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Celebrities investigated by UK regulator over online endorsements

A number of celebrities and social media influencers are being investigated by a UK regulator over their endorsements of others' products and services on the internet.16 Aug 2018

The Competition and Markets Authority (CMA) said it has concerns that some celebrities are failing to disclose that they are being paid for their endorsements.

UK consumer protection laws prohibit the use of advertorials – editorial content that promotes a product – without it being made clear within the content or in images or sounds clearly identifiable to the consumer that the trader has paid for the promotion. 

The regulator said it had seen posts online by celebrities that appear to promote or endorse products without clearly stating if the post has been paid for as well as others that appear to offer the celebrity’s personal opinion on the benefit of a product without clearly disclosing if they are being paid by the brand.

"The CMA investigation is considering the extent to which influencers are clearly and accurately identifying any commercial relationships, and whether people are being misled," the regulator said in a statement.

The CMA has asked consumers to let them know their experiences where they have bought products on the basis of online endorsements. It said online endorsements can influence consumers' likelihood to buy products and that therefore influencers must be open where they have been paid to give that endorsement or risk misleading consumers.

George Lusty, the CMA’s senior director for consumer protection, said: "Social media stars can have a big influence on what their followers do and buy. If people see clothes, cosmetics, a car, or a holiday being plugged by someone they admire, they might be swayed into buying it. So, it’s really important they are clearly told whether a celebrity is promoting a product because they have bought it themselves, or because they have been paid or thanked in some way by the brand."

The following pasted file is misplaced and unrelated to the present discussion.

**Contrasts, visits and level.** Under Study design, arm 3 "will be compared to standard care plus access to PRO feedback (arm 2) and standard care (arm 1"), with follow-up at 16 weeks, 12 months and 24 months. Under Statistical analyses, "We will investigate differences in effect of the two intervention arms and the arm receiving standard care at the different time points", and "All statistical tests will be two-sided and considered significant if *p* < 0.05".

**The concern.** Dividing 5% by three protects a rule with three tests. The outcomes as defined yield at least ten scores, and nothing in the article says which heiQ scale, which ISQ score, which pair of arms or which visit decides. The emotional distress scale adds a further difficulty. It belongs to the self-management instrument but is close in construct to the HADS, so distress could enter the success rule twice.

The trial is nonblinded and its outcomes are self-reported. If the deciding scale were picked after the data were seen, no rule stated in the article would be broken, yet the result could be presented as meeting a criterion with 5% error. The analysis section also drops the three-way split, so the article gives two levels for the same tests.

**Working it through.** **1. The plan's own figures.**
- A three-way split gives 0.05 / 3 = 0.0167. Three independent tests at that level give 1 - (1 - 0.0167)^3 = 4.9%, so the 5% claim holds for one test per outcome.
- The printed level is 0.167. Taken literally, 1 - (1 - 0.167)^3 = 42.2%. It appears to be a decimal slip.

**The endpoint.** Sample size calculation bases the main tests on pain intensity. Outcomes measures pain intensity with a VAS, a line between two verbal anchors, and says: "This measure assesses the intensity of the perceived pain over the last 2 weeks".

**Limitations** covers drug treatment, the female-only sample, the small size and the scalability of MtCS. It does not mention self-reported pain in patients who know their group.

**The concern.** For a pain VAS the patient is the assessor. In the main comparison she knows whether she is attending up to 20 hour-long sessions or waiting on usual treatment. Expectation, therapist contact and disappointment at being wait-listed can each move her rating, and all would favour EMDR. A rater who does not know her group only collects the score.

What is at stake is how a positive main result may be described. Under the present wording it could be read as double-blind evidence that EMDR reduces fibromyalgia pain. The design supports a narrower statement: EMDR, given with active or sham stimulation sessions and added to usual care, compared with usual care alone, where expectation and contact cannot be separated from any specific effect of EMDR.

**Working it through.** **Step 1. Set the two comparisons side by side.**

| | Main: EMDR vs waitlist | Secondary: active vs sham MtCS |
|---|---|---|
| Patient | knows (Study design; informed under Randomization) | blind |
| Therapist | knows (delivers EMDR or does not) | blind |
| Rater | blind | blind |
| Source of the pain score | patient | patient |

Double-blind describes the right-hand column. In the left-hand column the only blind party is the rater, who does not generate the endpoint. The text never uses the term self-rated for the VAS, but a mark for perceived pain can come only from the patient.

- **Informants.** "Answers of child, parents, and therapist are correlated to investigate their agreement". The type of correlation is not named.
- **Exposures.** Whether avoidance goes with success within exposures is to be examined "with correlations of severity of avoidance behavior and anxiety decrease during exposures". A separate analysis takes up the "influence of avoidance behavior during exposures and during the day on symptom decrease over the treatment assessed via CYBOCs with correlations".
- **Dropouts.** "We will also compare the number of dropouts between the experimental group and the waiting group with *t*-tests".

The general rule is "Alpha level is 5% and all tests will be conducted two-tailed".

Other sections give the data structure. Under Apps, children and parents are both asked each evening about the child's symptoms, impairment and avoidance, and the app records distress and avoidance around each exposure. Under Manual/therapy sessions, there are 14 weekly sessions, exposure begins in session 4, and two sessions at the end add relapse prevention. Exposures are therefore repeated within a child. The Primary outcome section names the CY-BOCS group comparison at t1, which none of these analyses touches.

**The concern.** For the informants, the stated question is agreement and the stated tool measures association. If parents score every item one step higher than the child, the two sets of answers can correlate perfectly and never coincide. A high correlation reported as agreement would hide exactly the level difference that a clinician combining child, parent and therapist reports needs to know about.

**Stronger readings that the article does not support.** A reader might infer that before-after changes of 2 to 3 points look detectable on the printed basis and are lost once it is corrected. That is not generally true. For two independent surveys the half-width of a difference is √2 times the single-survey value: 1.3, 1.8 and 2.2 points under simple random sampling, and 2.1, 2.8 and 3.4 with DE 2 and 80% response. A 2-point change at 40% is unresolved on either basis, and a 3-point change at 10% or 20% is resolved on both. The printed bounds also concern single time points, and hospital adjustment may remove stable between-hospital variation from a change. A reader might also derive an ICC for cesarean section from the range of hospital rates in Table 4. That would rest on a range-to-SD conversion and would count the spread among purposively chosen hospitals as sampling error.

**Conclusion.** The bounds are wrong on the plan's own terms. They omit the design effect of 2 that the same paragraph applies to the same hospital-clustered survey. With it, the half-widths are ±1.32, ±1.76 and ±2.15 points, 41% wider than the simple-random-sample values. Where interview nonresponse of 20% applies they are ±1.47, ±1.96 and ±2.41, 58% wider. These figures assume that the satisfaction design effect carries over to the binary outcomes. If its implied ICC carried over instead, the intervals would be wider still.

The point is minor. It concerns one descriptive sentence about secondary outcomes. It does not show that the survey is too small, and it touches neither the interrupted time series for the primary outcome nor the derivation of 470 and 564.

In 2015, the CMA held a call for information in an effort to deepen its understanding of the way businesses use online reviews and endorsements. The information-gathering exercise was conducted after concerns were raised about the "trustworthiness" and "impartiality" of online reviews and endorsements.

The regulator subsequently announced that it was investigating whether a number of businesses had broken consumer protection laws by failing to disclose that they have paid others to endorse their company online. It issued open letters to marketing professionals and to bloggers about clear labelling of paid-for editorial content and also secured undertakings from one social media marketing company which it said would ensure that all advertising the company posts or arranges would be "clearly labelled or identified so that it is distinguishable from other content found on social media".

A group of regulators from around the world, the International Consumer Protection and Enforcement Network (ICPEN), in work led by the CMA, published guidelines on online reviews and endorsements in 2016. That guidance said online publishers, bloggers, tweeters and other "digital influencers" must "clearly and prominently" label content they are paid to produce as paid-for promotions.